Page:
I guess I answered some of this in one of the questions above, but Mark/Marcie Free is a World-Class singer, and it was a great honor to sing those tracks together. Unruly Child is a fantastic band, and I love everything they've recorded. The CD didn't sell very well, so that's what prompted mine and Bruce's decision to do the Rise Up CD using some of those tracks.

HARD ROCK SERVICE: I've came across a news/rumor that in 2008, you've made a brief cameo appearance in the music video "Brat Girls" by Donny B. Lord - playing the bodyguard of... Britney Spears. Is it true? Can you tell us more about it?

Donny is a neighbor, and we do a bit of music together. He drove by one day when they were shooting that video, and asked if I would do a cameo role on the video as a bodyguard for the girls. I just took it as a fun thing to do for a friend, and went ahead and did the part. It's only seconds long, but a fun time while it lasted. Being in that limo with those beautiful girls for a lengthy time really didn't hurt my feelings.


HARD ROCK SERVICE: On your official website, beyond usual stuff as discography, biography etc., there's one unusual thing - called Singers Corner. Can you tell us about this great way of helping the aspiring vocalists, that might interest some talented Hard Rock Service readers as well?

In "The Singer's Corner" there is no particular genre of singers who can put their work on my page. When working on that part of the page, I was thinking how cool it would have been to be able to get myself known to the general public, or a label, by showcasing some material on a web site. They didn't have that option when I was starting to sing, so I decided to make a space available for new writers and singers to flaunt their wares on a public site, so many people could see and hear what they had to offer in the way of talent. I've gotten so many "Thank You Letters and e-mails" from these people, it makes me happy and proud for each of them. It's sort of my way of giving back some of the gifts I've been given through the years.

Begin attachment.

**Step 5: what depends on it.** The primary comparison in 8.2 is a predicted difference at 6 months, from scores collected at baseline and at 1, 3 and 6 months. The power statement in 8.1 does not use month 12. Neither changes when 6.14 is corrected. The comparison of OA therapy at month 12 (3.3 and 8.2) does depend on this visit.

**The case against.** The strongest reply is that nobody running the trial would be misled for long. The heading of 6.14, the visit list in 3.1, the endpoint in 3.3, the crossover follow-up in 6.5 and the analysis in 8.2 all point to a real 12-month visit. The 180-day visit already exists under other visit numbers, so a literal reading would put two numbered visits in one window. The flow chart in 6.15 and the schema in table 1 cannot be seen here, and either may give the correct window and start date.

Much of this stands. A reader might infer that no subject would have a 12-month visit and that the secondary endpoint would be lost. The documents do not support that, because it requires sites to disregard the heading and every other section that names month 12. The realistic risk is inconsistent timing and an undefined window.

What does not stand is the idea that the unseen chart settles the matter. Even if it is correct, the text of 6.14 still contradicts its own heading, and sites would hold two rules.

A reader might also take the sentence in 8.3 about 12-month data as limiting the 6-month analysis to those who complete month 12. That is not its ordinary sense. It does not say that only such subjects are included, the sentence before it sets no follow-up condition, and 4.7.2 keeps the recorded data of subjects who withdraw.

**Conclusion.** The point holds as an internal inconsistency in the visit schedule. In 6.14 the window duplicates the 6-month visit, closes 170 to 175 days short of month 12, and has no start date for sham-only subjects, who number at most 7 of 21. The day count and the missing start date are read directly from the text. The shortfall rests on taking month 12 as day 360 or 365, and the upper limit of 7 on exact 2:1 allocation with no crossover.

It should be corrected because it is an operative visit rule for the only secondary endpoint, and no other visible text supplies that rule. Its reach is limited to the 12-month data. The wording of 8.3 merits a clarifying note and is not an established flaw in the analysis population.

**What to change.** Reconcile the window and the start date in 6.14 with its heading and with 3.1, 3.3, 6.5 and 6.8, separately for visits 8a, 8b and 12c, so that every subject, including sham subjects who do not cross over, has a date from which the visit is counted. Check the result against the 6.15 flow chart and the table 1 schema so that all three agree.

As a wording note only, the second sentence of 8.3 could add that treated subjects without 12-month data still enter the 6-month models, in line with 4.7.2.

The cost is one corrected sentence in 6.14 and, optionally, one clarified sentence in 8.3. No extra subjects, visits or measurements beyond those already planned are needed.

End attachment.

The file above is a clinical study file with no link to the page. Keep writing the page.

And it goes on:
HARD ROCK SERVICE: What also may interest our readers and - especially - your fans, there was a "Rock Meets Classic" tour in January 2010, including the performances from you, Lou Gramm, of Foreigner, and Dan McCafferty of Nazareth, along with The Bohemian Symphony Orchestra from Prague. You did all but one of the dates in Germany, and one in Switzerland. Are there any plans to do more of these kind of dates? What can the audience expect after a collaboration of three legendary vocalists and orchestra?

The way this concept started, I was on the very first "Rock Meets Classic" tour in 1994 with an orchestra and Gary Brooker (Procol Harem, of "Whiter Shade of Pale" fame), and it was a great success. The Promoter was Manfred Hertlein, and last year his office staff asked me to come and sing at his Grand Birthday Bash. I went to Germany and did 5 songs by myself on the keyboard. After I sang, I went and sat with Manfred, and we talked about doing another RMC Tour. About a week later, I got a call from him, and it all began to happen. I was very happy to be there, and my very good friend, PHILIPP MAIER, who conducts The UAE Philharmonic Orchestra was asked to arrange and conduct the tour. This made it even more fun for me. The tour was a great success, and it was fabulous singing with Lou and Dan. They're both great singers and very nice human beings. We had a ball. There will definitely be more of these dates in the future, and I would consider myself very lucky to be amongst the singers onstage with the next line-up of vocalists.

HARD ROCK SERVICE: Talking about your future plans and concert schedule, is there any possibility to play in Poland someday? What are your music plans for the future in general?

I would love to play in Poland someday. If I can make that happen, I will. I've been to Poland many times, and found the people there are very friendly, intelligent, and have a true love of good music. Hopefully, I will see you there soon.


HARD ROCK SERVICE: Thank you for the interview - it's been a huge privilege to me! Can I ask you yet for a word or two for Toto fans in Poland and Hard Rock Service readers?

Even though I'm not in Toto anymore, I hope you all remain loyal fans of their band, and I especially hope you will come out and see my new band perform, not only my new songs, but the Toto songs I add to the set. I love you all, and I promise you will not be disappointed when I bring my band to Poland. It's a dream I hold in my heart, and one that I will make come true. Thank you for the great questions, and I hope you enjoy this interview.................Bobby